Why Possibly Language Evolved

Peter J. Richerson, Robert Boyd


Human language has no close parallels in other systems of animal communication. Yet it is an important part of the cultural adaptation that serves to make humans an exceedingly successful species. In the past 20 years, a diverse set of evolutionary scholars have tried to answer the question of how language evolved in our species and why it is unique to us. They have converged on the idea that the cultural and innate aspects of language were tightly linked in a process of gene-culture coevolution. They differ widely about the details of the process, particularly over the division of labor between genes and culture in the coevolutionary process. Why is language restricted to humans given that communication seems to be so useful? A plausible answer is that language is part of human cooperation. Why did the coevolutionary process come to rest leaving impressive cultural diversity in human languages? A plausible answer is that language diversity functions to limit communication between people who cannot freely trust one another or where even truthful communications from others would result in maladaptive behavior on the part of listeners.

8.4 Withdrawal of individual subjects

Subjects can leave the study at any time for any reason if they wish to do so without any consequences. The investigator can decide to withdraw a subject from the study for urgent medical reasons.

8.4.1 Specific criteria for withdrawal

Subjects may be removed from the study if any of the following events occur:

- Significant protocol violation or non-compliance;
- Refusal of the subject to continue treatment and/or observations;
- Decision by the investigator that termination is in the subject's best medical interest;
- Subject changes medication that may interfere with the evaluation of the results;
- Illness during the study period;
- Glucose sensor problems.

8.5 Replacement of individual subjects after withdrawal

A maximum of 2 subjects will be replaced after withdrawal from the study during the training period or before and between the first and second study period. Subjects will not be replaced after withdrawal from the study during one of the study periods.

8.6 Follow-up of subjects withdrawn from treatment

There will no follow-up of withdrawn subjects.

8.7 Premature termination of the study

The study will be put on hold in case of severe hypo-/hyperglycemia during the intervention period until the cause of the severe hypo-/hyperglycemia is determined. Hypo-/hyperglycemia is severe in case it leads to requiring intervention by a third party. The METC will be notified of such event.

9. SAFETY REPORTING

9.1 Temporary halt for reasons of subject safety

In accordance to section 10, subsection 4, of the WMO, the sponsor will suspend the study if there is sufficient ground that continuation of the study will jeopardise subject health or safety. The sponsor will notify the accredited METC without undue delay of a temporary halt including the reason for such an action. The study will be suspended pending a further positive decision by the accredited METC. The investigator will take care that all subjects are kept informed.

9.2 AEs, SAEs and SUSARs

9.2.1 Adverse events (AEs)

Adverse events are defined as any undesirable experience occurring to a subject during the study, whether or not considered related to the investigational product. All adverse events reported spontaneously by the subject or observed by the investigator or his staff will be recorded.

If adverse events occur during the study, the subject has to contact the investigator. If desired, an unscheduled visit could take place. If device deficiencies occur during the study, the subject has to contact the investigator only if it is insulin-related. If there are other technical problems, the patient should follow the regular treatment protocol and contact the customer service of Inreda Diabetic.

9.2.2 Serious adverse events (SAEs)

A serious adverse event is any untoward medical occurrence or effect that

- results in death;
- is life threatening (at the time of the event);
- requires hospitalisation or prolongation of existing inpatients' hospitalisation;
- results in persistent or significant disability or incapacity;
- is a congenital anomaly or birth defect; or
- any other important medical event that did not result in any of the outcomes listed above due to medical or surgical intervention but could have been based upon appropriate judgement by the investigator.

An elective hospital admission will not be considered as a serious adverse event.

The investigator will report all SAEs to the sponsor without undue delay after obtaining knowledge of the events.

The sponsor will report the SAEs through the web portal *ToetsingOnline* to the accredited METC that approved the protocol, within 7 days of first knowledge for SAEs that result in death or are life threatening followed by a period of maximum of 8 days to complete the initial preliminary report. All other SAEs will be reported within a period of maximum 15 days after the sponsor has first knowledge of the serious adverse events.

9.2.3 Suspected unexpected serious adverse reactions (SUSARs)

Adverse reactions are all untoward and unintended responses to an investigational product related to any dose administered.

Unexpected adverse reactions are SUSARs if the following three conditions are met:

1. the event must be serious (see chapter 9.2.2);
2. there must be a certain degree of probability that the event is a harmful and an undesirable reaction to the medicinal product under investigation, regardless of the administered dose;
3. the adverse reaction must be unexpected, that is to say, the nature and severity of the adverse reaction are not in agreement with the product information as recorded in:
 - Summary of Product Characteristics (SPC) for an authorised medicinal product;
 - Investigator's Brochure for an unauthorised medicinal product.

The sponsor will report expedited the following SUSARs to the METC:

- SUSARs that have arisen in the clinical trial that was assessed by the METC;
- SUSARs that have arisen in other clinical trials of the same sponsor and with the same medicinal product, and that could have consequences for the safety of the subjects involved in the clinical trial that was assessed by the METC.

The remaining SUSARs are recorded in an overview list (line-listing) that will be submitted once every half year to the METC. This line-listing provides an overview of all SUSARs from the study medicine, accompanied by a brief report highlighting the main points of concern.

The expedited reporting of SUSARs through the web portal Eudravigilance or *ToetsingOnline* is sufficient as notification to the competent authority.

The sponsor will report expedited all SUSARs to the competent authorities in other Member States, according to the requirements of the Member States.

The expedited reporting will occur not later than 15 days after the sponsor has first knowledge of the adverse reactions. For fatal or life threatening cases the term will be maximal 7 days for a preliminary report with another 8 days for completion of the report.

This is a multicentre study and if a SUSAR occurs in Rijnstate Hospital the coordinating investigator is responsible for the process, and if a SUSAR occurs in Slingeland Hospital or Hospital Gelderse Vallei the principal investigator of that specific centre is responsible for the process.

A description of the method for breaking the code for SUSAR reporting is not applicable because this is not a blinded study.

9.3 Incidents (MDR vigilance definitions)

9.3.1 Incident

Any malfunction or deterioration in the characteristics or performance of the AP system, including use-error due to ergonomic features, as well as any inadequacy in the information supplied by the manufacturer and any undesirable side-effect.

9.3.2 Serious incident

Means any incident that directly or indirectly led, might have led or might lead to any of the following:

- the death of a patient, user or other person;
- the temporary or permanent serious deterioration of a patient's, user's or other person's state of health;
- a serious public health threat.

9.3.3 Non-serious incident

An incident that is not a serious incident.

cultural evolution; evolution of cooperation and language; evolution of linguistic diversity

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